The average purchase price of an Elevation trust home in 2020 was $216,000, less than half the average price of $540,000 for market-rate homes in those neighborhoods. Their homeowners are diverse: By the end of 2020, 59% were people of color, and 25% of owners were women who headed up the household, more than twice the national average of 12%.
Hillmer, the first-time Longmont homeowner, bought her house through the trust after realizing that her teacher’s salary could qualify her as a low-income earner, and the monthly mortgage would be significantly less than rent.
Hillmer said she doesn’t think she will stay in the little house forever. But she compares the purchase to putting money in a savings account rather than another person’s pocket.
“I love that I own something,” Hillmer said.
While Colorado has had land trusts for decades, more are starting each year. In north Denver, the community-led GES Coalition sees Tierra Colectiva as one way to keep some of Denver’s oldest neighborhoods, Globeville and Elyria-Swansea, intact. The program is currently incubated within Colorado Community Land Trust.
The project runs counter to what the neighborhoods have undergone in recent years. Infrastructure changes like the I-70 redesign and National Western Center redevelopment are combining with increased gentrification across Denver to push out longtime residents and families.
“Our hope is that the land can play a role in figuring out how to both stabilize and build the health in the community,” said GES Coalition Director Nola Miguel.
Alma Urbano was not planning to buy a home, least of all during the pandemic housing market, until she realized she might qualify for a place through Tierra Colectiva. Urbano’s parents had been renting a place in GES that was slowly deteriorating, and neither of them were able to work much during the pandemic. It made sense for the three of them to move back in together, with Urbano taking the lead to purchase her house in Swansea.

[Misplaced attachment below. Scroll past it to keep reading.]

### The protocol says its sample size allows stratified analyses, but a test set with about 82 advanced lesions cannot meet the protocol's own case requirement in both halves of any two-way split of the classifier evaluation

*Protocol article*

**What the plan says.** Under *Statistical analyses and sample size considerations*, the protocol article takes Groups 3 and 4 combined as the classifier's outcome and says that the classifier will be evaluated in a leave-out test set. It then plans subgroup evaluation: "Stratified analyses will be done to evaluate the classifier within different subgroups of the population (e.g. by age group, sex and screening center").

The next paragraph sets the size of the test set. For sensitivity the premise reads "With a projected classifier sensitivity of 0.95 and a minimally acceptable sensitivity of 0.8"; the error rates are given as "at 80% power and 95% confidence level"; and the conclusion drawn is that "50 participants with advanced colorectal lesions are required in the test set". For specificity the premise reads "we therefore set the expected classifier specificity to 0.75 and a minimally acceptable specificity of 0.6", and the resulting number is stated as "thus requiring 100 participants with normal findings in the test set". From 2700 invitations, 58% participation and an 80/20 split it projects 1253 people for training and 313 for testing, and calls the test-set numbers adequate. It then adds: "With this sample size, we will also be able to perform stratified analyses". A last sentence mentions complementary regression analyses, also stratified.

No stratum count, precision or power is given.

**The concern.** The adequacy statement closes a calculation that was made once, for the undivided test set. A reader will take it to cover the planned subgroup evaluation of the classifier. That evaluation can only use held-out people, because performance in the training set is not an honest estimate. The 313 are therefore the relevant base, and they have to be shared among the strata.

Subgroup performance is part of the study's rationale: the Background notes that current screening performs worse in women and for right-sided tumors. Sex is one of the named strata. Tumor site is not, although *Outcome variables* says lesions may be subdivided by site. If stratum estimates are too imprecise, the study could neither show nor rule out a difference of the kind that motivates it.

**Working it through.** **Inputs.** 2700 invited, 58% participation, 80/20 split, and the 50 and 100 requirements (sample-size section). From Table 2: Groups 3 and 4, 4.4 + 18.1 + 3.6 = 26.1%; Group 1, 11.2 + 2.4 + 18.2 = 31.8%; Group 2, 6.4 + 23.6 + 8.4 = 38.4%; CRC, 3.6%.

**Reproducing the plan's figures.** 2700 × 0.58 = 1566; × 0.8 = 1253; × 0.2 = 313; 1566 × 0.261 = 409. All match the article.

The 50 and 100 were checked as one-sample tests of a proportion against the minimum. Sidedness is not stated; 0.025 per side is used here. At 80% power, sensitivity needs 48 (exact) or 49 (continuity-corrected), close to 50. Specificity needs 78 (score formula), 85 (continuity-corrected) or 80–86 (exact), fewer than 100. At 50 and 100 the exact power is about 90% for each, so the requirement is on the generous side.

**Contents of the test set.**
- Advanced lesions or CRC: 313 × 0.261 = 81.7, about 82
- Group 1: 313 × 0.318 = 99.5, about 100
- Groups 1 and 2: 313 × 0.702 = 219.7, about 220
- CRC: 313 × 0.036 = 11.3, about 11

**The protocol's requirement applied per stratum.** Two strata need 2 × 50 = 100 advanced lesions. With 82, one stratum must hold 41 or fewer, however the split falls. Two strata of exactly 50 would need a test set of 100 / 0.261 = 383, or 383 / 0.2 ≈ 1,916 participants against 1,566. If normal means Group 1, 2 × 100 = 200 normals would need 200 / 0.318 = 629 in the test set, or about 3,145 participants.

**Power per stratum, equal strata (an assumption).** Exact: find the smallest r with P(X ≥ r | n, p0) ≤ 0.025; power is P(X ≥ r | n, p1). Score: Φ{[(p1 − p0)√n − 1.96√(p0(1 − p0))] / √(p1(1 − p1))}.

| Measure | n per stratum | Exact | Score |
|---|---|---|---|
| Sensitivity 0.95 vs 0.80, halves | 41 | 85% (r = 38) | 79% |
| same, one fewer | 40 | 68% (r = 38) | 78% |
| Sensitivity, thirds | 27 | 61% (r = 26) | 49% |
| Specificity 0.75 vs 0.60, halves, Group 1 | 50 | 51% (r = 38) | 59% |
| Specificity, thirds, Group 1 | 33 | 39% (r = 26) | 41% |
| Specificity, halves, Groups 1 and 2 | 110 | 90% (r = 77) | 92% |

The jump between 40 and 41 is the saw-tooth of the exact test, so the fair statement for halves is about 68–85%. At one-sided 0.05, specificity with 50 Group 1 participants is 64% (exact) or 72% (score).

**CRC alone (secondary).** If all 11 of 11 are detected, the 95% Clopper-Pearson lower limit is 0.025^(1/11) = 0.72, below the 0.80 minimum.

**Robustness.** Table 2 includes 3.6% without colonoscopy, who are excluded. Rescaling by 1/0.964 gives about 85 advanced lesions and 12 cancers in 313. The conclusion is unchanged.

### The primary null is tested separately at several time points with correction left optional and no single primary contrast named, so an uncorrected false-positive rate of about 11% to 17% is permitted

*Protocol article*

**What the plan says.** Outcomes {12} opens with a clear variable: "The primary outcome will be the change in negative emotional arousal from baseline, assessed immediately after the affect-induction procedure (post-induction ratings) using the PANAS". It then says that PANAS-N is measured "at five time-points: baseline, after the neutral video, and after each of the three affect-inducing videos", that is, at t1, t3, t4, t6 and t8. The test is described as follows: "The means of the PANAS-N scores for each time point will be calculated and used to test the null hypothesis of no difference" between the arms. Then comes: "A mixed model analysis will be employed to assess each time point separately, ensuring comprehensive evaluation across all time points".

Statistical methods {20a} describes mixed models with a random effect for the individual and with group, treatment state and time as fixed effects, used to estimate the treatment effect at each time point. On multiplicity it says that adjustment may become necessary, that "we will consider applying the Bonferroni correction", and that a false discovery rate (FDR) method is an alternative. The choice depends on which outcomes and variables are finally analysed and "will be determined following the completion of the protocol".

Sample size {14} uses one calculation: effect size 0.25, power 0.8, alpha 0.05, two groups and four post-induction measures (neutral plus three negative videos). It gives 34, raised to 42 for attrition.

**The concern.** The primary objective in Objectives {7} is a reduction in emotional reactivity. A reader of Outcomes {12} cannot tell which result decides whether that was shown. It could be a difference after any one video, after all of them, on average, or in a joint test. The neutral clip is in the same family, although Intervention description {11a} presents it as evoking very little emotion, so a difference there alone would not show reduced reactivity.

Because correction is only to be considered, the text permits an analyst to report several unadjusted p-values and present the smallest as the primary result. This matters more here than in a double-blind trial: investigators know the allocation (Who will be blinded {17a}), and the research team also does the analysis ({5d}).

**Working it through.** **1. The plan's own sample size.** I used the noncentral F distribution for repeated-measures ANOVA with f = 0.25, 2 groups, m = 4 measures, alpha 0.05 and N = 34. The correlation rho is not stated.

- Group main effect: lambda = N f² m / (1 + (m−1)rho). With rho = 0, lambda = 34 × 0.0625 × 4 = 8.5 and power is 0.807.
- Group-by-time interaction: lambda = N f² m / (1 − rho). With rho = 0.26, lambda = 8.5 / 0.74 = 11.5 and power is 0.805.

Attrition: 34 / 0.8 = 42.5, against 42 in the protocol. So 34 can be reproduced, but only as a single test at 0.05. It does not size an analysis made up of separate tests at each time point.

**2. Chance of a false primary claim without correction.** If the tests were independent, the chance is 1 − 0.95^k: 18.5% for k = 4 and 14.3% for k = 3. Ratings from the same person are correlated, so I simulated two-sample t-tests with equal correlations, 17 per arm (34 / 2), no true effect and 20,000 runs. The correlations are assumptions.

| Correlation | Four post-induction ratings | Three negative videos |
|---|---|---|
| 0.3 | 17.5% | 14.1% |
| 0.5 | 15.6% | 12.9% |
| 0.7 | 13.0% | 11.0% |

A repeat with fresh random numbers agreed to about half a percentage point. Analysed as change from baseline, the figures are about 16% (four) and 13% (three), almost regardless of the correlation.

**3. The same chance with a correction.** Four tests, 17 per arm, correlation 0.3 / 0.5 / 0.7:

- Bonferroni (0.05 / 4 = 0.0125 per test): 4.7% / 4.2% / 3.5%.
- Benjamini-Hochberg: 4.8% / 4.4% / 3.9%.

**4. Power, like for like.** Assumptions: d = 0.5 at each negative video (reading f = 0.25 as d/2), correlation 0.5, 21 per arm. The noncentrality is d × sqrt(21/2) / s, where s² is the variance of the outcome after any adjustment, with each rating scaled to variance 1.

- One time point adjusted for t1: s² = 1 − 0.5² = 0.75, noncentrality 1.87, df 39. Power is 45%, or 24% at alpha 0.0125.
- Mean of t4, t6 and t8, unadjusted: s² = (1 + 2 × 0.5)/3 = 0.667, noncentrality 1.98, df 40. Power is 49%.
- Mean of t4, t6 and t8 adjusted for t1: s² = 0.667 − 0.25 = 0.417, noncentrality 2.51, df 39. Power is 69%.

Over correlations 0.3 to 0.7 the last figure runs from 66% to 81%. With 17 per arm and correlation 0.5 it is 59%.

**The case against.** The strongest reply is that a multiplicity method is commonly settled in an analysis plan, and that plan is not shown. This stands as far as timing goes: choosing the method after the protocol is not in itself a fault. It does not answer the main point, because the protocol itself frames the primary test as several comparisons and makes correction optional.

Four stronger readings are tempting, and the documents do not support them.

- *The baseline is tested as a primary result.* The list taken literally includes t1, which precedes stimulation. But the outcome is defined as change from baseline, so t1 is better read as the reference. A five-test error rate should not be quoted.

“It’s definitely very magical in some way, I think, miraculous,” Urbano said of both the stability and flexibility that homeownership has given her.
Urbano and her mother have been heavily involved as a community organizer to create Tierra Colectiva.
“It feels very much more grounded and secure than if someone, say another community land trust, wanted to build homes,” Urbano said.
Even though it took four years to get the first five units online through a combination of rehabbing old properties and building new ones, director Miguel says she feels like the coalition is on a roll. But the current housing market conditions aren’t making things easier. It cost the coalition about $200,000 each for the first few homes, but Miguel says now it’s difficult to find anything cheaper than about $350,000. That means there needs to be more outside government and philanthropic funding, Miguel said, to bridge the gap between what the organization paid for the home and the price at which they sell it.